The first thing I do when I create a character is to define proportions. Looking at references is very important at this stage and I recommend working with a low resolution model. I use the Move tool and Move brush a lot, paying close attention to volume and shape. I think this is one of the most important steps if you’re trying to create a believable and anatomically-correct character.
When I say anatomically, I’m not referring to the muscle position or their shape or their names; I’m refering to the shapes generated by them. Basically the silhouette assumed by body parts.
Often when artists approach character modeling, digital sculpting and anatomy studies, too much attention is given to the shape of a single muscle and this causes your model to look bumpy and rigid. The common error, in my opinion, is to study flat muscular system images from anatomy books that show the shape and position of muscles. The problem here is that looking at such images doesn’t give us the exact perception of the shapes generated by muscles in 3D space. So being aware of this when using such references will help a lot. Unless you are making a bodybuilder or superhero here is my advice: try to reproduce the overall shape generated by the muscles rather than working muscle by muscle. Try to reproduce that fleshy feeling.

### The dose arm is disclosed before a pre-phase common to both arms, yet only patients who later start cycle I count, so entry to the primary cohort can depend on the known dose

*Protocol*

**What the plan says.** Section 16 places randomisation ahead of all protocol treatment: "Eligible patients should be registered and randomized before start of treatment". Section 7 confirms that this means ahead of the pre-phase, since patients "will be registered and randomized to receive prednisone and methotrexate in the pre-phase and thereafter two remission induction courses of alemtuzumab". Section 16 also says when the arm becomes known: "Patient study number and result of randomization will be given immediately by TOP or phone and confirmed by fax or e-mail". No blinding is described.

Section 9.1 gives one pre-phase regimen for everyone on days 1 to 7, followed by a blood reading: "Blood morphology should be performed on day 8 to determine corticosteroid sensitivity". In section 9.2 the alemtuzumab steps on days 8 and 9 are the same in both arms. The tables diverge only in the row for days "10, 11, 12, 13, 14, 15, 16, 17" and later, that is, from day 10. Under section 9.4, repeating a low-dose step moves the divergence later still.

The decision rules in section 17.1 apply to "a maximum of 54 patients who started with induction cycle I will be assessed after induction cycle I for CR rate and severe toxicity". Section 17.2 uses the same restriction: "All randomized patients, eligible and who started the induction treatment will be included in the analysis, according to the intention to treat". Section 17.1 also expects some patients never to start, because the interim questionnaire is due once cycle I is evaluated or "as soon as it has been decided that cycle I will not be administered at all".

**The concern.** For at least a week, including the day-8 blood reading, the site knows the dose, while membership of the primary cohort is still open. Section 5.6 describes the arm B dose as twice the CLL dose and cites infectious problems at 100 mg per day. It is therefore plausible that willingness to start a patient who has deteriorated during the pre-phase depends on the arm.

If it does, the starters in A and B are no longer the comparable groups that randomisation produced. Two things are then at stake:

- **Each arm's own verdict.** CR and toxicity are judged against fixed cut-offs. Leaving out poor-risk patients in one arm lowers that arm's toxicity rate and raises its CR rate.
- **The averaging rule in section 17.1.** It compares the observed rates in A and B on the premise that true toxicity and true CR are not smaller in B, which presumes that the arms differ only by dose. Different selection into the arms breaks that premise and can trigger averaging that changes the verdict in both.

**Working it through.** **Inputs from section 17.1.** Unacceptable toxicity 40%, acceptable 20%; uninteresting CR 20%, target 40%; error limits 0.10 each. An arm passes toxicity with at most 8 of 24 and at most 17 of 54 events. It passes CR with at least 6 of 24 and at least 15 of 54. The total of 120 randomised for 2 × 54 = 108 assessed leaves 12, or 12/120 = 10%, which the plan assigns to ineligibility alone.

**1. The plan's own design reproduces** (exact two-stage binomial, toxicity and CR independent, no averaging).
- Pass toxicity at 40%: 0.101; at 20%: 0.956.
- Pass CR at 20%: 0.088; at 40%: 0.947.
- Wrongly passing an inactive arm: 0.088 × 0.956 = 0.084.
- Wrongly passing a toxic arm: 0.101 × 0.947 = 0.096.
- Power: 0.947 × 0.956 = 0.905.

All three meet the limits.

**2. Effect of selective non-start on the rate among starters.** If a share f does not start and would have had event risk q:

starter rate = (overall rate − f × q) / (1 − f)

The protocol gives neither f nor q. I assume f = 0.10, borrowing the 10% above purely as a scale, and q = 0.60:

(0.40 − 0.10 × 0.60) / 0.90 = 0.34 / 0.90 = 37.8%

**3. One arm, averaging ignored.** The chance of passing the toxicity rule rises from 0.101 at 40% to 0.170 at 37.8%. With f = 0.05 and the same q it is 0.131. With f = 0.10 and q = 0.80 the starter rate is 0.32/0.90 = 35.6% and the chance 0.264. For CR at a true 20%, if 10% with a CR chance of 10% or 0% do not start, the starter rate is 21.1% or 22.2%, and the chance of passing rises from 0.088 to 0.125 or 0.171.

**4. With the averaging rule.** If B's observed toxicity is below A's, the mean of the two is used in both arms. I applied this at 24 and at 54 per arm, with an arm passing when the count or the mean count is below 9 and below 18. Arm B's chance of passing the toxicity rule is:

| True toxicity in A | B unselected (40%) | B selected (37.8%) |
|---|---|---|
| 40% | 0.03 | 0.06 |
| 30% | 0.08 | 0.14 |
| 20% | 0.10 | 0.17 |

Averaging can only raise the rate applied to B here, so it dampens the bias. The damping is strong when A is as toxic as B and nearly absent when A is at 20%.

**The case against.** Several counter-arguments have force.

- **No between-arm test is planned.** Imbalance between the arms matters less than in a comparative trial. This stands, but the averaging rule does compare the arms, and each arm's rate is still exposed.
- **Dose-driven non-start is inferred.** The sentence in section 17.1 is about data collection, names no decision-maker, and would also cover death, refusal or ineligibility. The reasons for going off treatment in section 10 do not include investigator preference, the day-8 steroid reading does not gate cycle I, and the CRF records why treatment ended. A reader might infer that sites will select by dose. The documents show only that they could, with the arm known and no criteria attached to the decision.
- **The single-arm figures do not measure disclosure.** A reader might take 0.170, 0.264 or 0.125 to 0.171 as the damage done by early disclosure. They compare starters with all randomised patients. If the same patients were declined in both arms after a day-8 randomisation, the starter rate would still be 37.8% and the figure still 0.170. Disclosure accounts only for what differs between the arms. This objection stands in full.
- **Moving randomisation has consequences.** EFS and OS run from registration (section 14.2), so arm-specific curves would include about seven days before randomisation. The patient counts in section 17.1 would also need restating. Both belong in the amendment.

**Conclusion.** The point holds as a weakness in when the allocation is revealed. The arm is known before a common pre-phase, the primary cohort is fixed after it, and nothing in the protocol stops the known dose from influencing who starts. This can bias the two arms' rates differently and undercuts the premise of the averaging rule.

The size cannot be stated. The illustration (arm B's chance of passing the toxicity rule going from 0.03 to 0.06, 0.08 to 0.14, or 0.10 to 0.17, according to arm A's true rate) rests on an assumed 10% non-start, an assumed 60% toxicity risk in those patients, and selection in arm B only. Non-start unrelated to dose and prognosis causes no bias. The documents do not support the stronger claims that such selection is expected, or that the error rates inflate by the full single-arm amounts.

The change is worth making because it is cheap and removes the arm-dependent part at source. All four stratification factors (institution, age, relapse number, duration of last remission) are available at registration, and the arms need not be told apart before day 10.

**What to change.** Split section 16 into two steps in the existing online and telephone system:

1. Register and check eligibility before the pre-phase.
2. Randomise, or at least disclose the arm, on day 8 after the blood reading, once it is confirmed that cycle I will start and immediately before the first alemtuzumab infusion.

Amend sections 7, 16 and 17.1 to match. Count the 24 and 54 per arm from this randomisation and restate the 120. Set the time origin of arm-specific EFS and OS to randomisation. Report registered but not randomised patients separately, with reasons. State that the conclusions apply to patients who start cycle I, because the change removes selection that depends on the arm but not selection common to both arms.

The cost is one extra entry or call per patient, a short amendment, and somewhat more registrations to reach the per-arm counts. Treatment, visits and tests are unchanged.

For 90% of the sculpting process I use the Clay and Claytubes brushes. I think that those brushes are very cool to sculpt organic shapes with. Combine such brushes with wise use of the Smooth brush and you can get some really nice effects.
Another very important thing is the character’s pose. I tend to avoid the basic T pose and try to make a rigger-friendly pose instead, making sure it’s naturalistic. I don’t like rigid-looking characters. I prefer to bring down the arms to 45 degree angles as this helps to get a relaxed pose. Try to gently lift your arms up to 45 degrees using only your shoulder muscles. Leave your arms soft and your wrists without life… and that’s it! In this way your character will have relaxed shoulders, dangling hands that give a light rotation to the forearm and the elbows will be bent, which helps to better define the arm and forearm shape.
Next I start to establish general proportions by doing a lot of tests. At the same time I change the pose to make it more convincing. If the character is going to be dressed then I won’t pay much attention to the features of the body, but only create simple shapes and proportions. I like to do tests at this time because then no one will see my weird results… unless they ask me to write a Making Of!
Here are the sculpting proportions for this model (Fig.04).